Confidentiality is an ethical standard that protects clients from disclosure or information without their consent. Client contacts with Counseling Services are confidential. We will not answer questions about clients from friends, partners, faculty, parents, employers, or anyone else outside the Counseling Services staff. Counseling Services staff meet as needed to discuss crisis cases and to support each other in assisting all clients.
Counseling Services will release information from counseling sessions to outside parties only at the request of the client. The "Authorization to Release Information" form signed by the client and a witness will be used for that purpose. The client must provide informed consent and the counselor will discuss, prior to release, the information to be released, to whom, and for what purposes. The client will also be advised about the possible effect of disclosure.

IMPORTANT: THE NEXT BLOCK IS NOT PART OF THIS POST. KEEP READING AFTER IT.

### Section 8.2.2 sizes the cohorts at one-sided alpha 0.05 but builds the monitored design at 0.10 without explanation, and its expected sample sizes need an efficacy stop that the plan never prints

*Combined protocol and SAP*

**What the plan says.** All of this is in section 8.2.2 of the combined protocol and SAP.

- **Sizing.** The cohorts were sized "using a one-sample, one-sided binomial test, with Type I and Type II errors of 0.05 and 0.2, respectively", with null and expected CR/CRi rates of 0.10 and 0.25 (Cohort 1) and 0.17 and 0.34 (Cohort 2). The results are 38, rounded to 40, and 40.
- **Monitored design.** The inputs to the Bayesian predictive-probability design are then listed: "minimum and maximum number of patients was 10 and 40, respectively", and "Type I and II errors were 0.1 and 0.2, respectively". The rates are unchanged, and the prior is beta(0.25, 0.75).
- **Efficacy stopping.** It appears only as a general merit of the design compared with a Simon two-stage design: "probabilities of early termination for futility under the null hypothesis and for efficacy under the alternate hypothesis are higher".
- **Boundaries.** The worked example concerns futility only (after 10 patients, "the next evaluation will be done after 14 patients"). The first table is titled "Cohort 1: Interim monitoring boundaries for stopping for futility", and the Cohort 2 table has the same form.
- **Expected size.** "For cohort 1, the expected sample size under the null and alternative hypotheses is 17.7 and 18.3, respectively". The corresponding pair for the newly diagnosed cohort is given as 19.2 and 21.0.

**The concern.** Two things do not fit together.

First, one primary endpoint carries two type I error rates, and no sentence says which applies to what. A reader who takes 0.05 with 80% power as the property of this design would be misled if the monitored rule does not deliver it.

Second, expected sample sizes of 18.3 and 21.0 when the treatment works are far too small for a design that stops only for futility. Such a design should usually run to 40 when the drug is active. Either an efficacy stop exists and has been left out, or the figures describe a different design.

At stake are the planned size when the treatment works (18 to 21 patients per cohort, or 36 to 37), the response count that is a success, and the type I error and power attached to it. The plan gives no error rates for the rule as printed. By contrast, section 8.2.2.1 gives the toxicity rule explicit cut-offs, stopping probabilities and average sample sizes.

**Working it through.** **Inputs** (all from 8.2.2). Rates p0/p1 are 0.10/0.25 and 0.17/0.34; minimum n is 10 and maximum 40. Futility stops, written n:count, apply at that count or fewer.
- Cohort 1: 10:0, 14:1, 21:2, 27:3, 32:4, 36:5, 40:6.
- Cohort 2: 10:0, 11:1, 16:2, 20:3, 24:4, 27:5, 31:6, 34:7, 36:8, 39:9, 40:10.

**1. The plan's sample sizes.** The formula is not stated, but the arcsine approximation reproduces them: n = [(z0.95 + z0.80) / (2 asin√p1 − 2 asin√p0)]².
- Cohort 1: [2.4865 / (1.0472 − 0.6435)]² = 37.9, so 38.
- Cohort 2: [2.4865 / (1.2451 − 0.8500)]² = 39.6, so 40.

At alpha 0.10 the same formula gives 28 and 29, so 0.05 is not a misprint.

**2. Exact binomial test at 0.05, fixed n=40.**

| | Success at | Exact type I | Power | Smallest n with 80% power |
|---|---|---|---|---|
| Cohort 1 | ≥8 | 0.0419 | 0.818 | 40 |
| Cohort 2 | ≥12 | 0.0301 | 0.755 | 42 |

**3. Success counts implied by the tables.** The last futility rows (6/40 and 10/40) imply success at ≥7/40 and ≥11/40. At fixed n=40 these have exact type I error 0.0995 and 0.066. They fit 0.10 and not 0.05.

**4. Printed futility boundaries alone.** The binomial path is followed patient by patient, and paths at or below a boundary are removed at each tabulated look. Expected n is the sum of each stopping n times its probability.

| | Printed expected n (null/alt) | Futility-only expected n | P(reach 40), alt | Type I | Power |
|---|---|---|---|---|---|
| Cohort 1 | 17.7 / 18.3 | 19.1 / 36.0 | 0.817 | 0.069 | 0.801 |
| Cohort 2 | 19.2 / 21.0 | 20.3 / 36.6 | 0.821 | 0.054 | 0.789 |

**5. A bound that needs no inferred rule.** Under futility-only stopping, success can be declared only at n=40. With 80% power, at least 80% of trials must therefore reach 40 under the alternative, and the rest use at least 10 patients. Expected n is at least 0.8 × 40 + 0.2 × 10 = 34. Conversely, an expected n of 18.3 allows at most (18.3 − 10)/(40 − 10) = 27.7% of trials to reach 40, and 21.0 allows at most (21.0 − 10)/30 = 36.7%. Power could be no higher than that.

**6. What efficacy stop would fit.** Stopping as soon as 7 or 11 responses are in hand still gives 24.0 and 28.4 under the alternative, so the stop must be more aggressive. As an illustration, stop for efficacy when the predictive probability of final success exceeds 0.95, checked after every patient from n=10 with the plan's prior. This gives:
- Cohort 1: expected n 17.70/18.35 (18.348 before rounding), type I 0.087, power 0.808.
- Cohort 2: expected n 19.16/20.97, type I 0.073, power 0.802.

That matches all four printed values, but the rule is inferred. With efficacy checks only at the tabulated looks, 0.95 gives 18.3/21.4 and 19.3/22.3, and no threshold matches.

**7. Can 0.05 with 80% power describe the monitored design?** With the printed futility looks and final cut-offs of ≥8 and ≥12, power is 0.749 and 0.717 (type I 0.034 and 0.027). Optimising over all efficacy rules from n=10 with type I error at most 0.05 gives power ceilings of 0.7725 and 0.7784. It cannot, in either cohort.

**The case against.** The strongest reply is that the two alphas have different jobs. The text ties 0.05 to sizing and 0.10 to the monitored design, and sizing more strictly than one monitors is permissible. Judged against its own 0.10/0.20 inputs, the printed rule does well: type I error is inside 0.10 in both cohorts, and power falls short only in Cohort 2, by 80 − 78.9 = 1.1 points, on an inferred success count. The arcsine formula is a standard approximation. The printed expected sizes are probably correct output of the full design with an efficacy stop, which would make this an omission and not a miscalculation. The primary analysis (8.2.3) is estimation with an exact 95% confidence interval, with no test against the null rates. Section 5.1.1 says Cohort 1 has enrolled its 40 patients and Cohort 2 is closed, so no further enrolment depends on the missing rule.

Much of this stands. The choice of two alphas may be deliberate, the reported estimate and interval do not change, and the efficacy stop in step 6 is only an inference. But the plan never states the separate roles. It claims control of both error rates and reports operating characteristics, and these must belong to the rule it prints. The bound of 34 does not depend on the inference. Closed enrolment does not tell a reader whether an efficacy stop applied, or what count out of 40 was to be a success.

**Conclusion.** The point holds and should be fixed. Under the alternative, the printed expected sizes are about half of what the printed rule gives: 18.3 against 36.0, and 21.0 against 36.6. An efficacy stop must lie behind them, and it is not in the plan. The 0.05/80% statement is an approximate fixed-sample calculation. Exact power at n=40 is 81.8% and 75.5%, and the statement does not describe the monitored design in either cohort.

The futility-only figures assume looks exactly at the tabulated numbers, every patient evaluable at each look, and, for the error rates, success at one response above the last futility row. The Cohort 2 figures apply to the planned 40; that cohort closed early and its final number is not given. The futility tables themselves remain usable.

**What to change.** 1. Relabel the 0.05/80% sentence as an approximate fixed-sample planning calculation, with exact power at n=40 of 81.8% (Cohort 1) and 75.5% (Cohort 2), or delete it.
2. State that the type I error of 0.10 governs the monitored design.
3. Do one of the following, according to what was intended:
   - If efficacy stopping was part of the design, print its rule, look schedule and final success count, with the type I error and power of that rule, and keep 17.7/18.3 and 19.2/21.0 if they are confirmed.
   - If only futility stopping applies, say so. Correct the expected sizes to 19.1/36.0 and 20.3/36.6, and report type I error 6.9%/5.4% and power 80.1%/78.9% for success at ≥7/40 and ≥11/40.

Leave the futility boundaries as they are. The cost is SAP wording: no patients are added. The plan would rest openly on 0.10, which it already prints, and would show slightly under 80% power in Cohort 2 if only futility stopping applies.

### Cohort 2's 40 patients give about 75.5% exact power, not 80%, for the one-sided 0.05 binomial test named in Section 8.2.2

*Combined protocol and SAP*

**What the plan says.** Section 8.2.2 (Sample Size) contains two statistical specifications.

There are two exceptions to the confidentiality policy: (1) when a client poses a clear and present danger of harm to himself/herself or others, all parties must be informed and (2) we are required by Alabama law to immediately report to the Department of Human Resources when we have reasonable cause to suspect that a child (a person under 18 years of age) or the elderly have been subjected to abuse, sexual abuse, or neglect.
According to Alabama state law, the counselor-client relationship does not have privileged communication. Clients can have their confidential communications disclosed in court without their permission. Should an attempt be made to subpoena counseling records, we will consult our legal counsel before taking any action. If at all possible, the client will be notified in advance of any compliance with a court order.
The Family Educational Rights and Privacy Act of 1974 (Buckley Amendment) states the student counseling progress notes maintained by counselors are not classified as "education records". Client notes do not become part of any "permanent record" at JSU.